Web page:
Mr. Walton was reelected to Congress in 1777 and served there through the end of 1778. In December of that year he was appointed colonel of the First Regiment of the Georgia Militia by the Georgia legislature, in the battalion of General Robert Howe. The British invaded Georgia during this same month and laid siege to Savannah. A slave showed the British, led by Colonel Campbell, a path around the city and they were able to attack from two sides.
During the defense of the city, George Walton was shot severely in the thigh and tumbled from his horse. Mr. Walton was taken captive by the British when the city surrendered. Mr. Walton was transported to the British prisoner camps in Florida. The British demanded the exchange of a captured Brigadier General in return for Mr. Walton, but this was refused. Finally, in September 1779, after 9 months in captivity, Mr. Walton was exchanged in return for a British naval captain.
The following month, October 1779, Mr. Walton was elected governor of Georgia, a position he held for only two months. In January 1780, Mr. Walton was again appointed to attend Congress. He did not serve the full term this time because he was elected Governor of Georgia in 1781. He served a full term in that position through 1783.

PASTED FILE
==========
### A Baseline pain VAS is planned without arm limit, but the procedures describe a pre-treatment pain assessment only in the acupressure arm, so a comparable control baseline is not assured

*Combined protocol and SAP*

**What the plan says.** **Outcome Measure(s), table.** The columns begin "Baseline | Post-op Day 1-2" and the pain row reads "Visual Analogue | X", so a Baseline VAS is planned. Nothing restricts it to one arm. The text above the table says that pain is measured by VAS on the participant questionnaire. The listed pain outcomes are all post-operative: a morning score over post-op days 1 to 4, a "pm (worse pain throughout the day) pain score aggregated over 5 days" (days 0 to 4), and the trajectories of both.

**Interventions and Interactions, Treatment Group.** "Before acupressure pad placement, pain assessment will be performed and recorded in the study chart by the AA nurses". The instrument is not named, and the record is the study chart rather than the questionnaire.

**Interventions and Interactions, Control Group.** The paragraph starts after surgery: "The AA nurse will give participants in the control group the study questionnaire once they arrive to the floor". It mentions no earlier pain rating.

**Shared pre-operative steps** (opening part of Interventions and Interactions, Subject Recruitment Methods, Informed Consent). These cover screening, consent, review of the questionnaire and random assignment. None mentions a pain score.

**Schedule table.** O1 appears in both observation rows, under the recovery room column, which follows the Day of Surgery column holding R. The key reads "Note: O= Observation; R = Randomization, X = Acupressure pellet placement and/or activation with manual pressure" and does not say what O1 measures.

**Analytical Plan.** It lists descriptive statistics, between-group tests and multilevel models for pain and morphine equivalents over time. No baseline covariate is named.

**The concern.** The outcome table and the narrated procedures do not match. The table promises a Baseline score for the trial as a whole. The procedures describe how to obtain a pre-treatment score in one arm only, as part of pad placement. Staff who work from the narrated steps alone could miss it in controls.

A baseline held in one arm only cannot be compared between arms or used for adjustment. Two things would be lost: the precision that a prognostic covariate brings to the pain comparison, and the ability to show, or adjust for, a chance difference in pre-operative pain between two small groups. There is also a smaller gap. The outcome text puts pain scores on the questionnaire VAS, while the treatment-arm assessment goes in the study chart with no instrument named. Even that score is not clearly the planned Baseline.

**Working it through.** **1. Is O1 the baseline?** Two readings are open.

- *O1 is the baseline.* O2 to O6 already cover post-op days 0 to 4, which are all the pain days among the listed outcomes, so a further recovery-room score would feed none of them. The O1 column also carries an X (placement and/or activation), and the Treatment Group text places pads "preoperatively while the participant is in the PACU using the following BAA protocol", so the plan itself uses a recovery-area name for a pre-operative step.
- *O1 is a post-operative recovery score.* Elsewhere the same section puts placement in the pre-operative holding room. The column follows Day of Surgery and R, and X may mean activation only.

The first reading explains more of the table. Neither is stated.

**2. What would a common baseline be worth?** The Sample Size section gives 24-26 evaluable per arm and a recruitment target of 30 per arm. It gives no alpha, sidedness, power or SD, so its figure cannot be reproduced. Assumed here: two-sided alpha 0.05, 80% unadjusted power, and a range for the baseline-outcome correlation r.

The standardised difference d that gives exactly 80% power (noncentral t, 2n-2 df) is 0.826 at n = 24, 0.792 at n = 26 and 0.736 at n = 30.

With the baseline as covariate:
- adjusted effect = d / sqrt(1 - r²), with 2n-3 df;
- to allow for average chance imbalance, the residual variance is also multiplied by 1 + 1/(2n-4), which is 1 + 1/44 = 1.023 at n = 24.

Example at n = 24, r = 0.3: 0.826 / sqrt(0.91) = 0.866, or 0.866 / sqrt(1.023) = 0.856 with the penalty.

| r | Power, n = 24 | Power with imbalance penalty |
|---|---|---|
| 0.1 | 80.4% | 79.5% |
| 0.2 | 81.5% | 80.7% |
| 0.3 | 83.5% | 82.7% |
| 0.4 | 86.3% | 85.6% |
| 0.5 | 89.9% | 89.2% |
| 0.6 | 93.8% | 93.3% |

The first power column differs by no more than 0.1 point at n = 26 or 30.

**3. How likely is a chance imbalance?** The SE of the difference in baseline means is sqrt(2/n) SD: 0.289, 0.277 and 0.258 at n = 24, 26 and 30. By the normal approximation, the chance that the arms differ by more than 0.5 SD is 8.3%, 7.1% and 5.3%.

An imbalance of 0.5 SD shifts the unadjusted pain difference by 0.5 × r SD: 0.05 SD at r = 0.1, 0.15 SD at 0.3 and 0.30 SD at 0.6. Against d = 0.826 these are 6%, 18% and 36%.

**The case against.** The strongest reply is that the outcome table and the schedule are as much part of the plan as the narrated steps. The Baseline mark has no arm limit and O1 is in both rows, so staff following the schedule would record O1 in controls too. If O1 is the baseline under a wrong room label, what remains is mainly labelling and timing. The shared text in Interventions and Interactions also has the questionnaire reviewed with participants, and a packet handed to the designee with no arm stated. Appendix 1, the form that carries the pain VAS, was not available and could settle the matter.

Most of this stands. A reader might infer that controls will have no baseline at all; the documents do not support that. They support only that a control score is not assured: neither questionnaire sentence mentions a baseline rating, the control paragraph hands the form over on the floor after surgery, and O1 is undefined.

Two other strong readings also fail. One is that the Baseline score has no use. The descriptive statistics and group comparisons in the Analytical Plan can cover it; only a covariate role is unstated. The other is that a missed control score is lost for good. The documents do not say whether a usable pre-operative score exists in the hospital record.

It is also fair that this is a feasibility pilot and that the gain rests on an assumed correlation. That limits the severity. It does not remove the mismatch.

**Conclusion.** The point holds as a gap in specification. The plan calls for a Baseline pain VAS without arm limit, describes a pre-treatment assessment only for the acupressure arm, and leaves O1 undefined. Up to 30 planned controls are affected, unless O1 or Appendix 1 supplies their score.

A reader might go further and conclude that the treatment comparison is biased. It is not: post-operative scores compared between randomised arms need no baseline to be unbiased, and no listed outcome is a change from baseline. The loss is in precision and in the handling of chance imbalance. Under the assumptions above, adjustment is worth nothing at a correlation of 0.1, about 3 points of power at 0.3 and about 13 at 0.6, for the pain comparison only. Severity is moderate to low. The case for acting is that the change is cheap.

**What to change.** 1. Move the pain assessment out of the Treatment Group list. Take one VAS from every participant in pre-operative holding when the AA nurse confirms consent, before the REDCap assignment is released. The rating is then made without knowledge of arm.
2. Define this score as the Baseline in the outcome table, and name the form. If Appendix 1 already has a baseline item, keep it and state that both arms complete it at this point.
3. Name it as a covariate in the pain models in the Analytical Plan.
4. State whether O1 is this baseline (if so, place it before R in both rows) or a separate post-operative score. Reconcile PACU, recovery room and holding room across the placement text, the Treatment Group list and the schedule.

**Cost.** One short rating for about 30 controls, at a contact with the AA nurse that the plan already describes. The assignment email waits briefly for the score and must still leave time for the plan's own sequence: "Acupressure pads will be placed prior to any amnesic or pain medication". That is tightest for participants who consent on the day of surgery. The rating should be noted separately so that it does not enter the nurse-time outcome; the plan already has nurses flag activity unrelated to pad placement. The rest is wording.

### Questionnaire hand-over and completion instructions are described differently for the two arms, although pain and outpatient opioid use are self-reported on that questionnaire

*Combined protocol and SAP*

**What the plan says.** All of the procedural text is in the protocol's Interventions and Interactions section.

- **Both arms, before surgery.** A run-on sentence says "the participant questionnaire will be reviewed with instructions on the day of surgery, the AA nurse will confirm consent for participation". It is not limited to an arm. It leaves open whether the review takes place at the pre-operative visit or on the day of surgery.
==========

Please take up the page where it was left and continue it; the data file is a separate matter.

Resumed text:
Mr. Walton was a political foe of his fellow Georgian and signer of the Declaration of Independence, Button Gwinnett. He was also an ally of General Lachlan McIntosh, Mr. Gwinnett's political enemy. As such, Mr. Walton was constantly involved in a party battle for control of his state that led to his dismissal from office on several occasions and various criminal indictments.
Mr. Gwinnett died from wounds he received in a duel with Gen. McIntosh in 1777, in which Mr. Walton assisted the General. For his part in the duel, Congress formally censured Mr. Walton in 1783. During the same year, Mr. Walton was appointed as one of several commissioners of the United States to negotiate a treaty with the Cherokee Indians in Tennessee. Mr. Walton was also appointed the Chief Justice of Georgia in that year, a position he held until 1788. Mr. Walton was also accused by General McIntosh of participating in the creation of a forged letter in 1778 that requested the president of congress to remove the General from his position. The Georgia legislature considered this matter in January 1783 and censured Mr. Walton and recommended that the attorney general institute proceedings against him. He was censured the day after being appointed Chief Justice by the same body of legislators.